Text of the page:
A word of advice.
When you’re in Morocco and someone says “would you rather have lunch at a restaurant or my mom’s house?” don’t even hesitate – have lunch with mom! When I went to Kelaa’t Mgouna with my friend Kathi for the Rose Festival our driver posed this question to us. We enthusiastically said we wanted to eat with mom. I couldn’t help but be a little cheeky and ask if I could bake bread with her too.
Authentic Moroccan bread is different across the country and I LOVE learning the different ways, different regions make their local bread. You might be really surprised to know just how different they can be. Essentially the basic recipe is the same. Flour, water, yeast, salt + a round shape + heat. But, there are differences in cooking techniques and some of the added ingredients.
But, first we had to get to the house.
It involved crossing a river, walking through what can only be described as the Moroccan version of a garden of Eden and the arriving to the house in a hidden little village. This was a situation where the journey was way more exciting than the destination!
Walking through these valleys is something magical. I have no other way of explaining it. For many people it’s something they don’t expect in Morocco. It is almost biblical. I know life here is hard for people but in many ways I find the simplicity and connection to nature very peaceful.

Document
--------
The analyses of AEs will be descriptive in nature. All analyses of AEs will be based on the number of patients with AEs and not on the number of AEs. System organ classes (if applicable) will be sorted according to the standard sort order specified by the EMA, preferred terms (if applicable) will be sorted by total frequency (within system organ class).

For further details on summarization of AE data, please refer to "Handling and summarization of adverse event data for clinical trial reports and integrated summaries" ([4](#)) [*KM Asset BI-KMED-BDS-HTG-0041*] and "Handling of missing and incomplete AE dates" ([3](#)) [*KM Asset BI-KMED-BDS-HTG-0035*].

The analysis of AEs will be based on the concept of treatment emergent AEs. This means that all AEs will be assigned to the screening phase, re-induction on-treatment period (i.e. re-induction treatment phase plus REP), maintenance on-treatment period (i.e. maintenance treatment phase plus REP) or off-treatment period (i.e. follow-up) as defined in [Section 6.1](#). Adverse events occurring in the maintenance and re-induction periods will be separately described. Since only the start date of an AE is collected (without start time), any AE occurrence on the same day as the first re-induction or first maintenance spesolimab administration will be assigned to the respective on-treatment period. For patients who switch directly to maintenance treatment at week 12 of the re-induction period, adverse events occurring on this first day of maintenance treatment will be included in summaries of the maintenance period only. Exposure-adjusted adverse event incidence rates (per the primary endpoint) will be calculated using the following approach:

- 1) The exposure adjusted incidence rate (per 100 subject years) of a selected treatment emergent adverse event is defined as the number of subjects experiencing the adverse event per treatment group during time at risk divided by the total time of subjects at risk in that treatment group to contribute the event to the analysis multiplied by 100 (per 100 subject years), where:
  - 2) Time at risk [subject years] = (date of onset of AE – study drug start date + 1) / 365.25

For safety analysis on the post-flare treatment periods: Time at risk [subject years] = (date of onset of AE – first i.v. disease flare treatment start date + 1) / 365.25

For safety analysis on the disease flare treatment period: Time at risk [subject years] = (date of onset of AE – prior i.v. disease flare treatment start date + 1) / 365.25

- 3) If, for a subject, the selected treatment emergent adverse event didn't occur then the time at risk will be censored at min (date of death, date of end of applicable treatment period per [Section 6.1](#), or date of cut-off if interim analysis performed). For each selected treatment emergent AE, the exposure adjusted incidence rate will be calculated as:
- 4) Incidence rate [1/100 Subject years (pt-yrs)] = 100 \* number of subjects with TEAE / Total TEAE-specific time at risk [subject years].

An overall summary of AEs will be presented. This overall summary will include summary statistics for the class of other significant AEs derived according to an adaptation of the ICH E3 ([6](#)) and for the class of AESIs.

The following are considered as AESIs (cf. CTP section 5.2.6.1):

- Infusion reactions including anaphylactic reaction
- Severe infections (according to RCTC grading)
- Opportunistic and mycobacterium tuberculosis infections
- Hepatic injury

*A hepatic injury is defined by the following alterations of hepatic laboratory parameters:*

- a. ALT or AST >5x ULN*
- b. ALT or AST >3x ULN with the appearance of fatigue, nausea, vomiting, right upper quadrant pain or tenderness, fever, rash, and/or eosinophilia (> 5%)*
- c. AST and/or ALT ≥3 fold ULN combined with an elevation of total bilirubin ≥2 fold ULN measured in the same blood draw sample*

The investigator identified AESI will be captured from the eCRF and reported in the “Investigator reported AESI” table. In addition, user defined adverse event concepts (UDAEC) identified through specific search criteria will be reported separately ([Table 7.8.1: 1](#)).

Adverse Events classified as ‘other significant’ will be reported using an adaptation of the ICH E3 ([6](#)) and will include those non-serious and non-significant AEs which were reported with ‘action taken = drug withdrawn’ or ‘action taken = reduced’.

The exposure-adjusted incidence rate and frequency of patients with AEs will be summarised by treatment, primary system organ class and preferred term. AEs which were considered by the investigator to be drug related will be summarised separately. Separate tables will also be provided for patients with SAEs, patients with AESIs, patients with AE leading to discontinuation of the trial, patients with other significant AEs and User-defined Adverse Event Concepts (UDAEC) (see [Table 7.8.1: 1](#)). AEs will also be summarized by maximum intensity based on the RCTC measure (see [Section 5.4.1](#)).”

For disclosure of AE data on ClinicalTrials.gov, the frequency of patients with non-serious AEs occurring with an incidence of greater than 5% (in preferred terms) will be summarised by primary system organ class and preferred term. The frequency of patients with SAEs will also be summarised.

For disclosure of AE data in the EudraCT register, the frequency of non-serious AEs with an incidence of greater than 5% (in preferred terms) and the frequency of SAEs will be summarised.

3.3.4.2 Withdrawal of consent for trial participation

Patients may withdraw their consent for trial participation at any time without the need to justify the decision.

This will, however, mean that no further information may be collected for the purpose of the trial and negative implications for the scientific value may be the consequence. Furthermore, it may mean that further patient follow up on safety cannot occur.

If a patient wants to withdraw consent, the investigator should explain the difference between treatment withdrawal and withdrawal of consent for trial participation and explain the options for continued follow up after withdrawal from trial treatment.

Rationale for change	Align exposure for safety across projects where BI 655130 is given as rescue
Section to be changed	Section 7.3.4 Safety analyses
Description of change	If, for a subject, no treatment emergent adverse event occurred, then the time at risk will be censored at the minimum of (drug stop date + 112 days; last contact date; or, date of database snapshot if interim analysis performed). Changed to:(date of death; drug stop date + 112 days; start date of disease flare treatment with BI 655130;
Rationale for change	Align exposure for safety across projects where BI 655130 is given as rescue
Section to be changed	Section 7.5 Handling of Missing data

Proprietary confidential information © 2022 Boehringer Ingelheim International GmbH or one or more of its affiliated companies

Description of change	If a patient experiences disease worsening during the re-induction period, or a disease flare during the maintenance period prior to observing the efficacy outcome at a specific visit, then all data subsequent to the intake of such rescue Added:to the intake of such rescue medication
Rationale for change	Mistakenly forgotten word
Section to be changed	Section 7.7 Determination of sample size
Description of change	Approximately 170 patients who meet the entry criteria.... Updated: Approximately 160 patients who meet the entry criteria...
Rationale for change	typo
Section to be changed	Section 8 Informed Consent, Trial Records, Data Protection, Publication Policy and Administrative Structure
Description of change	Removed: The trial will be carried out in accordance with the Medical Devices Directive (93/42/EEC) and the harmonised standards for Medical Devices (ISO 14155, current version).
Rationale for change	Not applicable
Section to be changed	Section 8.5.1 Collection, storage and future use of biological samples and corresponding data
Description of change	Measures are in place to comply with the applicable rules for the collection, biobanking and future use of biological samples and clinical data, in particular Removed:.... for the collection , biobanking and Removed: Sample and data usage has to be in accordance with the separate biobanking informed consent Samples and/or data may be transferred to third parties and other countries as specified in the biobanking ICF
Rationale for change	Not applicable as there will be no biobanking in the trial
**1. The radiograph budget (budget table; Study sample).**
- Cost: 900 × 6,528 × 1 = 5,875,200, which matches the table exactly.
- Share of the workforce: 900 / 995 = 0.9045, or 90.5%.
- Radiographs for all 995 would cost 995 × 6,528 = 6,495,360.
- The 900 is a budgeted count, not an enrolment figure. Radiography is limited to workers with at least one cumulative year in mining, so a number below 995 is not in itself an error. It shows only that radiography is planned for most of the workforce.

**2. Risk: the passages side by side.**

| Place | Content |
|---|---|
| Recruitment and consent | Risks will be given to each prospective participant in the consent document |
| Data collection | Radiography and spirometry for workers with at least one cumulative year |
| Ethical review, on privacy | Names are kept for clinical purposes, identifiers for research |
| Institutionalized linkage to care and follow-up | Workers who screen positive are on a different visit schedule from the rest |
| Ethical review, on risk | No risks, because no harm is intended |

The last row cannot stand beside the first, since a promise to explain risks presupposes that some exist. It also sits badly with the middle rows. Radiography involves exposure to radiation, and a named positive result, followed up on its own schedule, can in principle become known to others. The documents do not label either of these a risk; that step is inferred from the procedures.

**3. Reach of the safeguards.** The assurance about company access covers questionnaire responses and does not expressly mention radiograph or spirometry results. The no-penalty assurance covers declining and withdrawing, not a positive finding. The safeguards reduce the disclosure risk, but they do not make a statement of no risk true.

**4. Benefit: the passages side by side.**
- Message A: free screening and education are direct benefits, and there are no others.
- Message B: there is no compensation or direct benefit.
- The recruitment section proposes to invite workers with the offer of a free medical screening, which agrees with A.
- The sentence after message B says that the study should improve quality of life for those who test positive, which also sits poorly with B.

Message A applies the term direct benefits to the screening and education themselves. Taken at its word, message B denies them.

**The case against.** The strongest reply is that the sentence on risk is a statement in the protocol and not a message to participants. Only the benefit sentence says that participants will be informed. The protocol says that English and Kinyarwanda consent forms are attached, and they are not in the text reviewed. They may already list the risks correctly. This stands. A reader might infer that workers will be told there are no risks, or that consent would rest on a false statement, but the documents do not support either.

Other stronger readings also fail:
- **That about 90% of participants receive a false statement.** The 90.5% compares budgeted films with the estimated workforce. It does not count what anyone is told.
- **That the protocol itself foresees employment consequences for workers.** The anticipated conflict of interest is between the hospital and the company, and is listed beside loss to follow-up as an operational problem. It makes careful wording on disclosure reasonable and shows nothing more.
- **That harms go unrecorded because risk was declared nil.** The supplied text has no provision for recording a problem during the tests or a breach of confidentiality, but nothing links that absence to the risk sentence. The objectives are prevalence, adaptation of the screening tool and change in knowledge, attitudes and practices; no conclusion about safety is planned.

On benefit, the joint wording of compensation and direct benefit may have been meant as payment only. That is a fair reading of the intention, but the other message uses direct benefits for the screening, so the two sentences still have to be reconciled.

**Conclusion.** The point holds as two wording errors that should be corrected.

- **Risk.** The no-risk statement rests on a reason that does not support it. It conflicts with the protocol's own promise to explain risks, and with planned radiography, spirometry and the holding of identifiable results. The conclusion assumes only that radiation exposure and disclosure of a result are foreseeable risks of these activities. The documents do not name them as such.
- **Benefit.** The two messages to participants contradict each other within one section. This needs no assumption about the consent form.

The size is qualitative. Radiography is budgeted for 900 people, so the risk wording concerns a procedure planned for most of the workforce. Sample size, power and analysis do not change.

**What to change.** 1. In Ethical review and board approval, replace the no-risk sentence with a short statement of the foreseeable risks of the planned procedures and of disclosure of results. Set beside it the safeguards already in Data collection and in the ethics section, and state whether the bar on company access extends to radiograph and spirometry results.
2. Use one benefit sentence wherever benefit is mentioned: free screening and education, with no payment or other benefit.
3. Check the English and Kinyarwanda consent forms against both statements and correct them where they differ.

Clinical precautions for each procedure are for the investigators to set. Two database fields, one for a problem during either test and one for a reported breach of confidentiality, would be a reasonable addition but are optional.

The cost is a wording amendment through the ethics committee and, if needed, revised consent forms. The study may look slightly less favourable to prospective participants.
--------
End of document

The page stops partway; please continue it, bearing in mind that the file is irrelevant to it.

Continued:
When we arrived at the house, I was ready to get baking. The dough was already made and risen so we could bake it immediately.
Want to make authentic Moroccan bread? Here’s my recipe to make at home.
Every part of the country has a little different way to bake the bread. Some make it in large community ovens, some have small cone shaped, wood fired ovens at home. Others have low clay ovens with raised platforms for baking.
Here, it’s a little clay oven. On the right side the wood is added and lit. the bread dough is set on a small metal tray. Using a hook, the bread is constantly turned so that it doesn’t get burned on the side. The turning part is critical as I soon learned when I gave it a try. The bread puffs up really quickly due to the really high temperature. It only took about eight minutes for each loaf of bread to be baked through.
When the bread puffs up (and it will) the hook is used to push it back down without puncturing it. Even though there’s lift the final product isn’t like a pita bread. There’s no pocket formed. This is also a trick that takes time. Women in Morocco start baking bread as soon as they are old enough to handle the task. In the past and still in rural areas it’s usually around 10-12 years old, maybe younger. Making bread is a daily chore and these ladies are expert bakers.
So when it was my turn I knew I would never match the ladies. I’ve baked loads of bread but not this way! It really is very tricky to not get the edges of the bread to burn. I had to pay constant attention to it and I still wasn’t successful! Just like with my baking adventures in the High Atlas our hostess tried tireless to keep up a conversation with me in Tashelheit but I know very few words, she didn’t speak much Arabic so we used sign language and bits and pieces of what language we could.
When our bread was baked it was into the house to enjoy with olive oil, tea and dried figs, a prequel to our couscous lunch that came later!
Moral of the story? Always say yes to lunch with mama!
See the other posts in my bread baking series;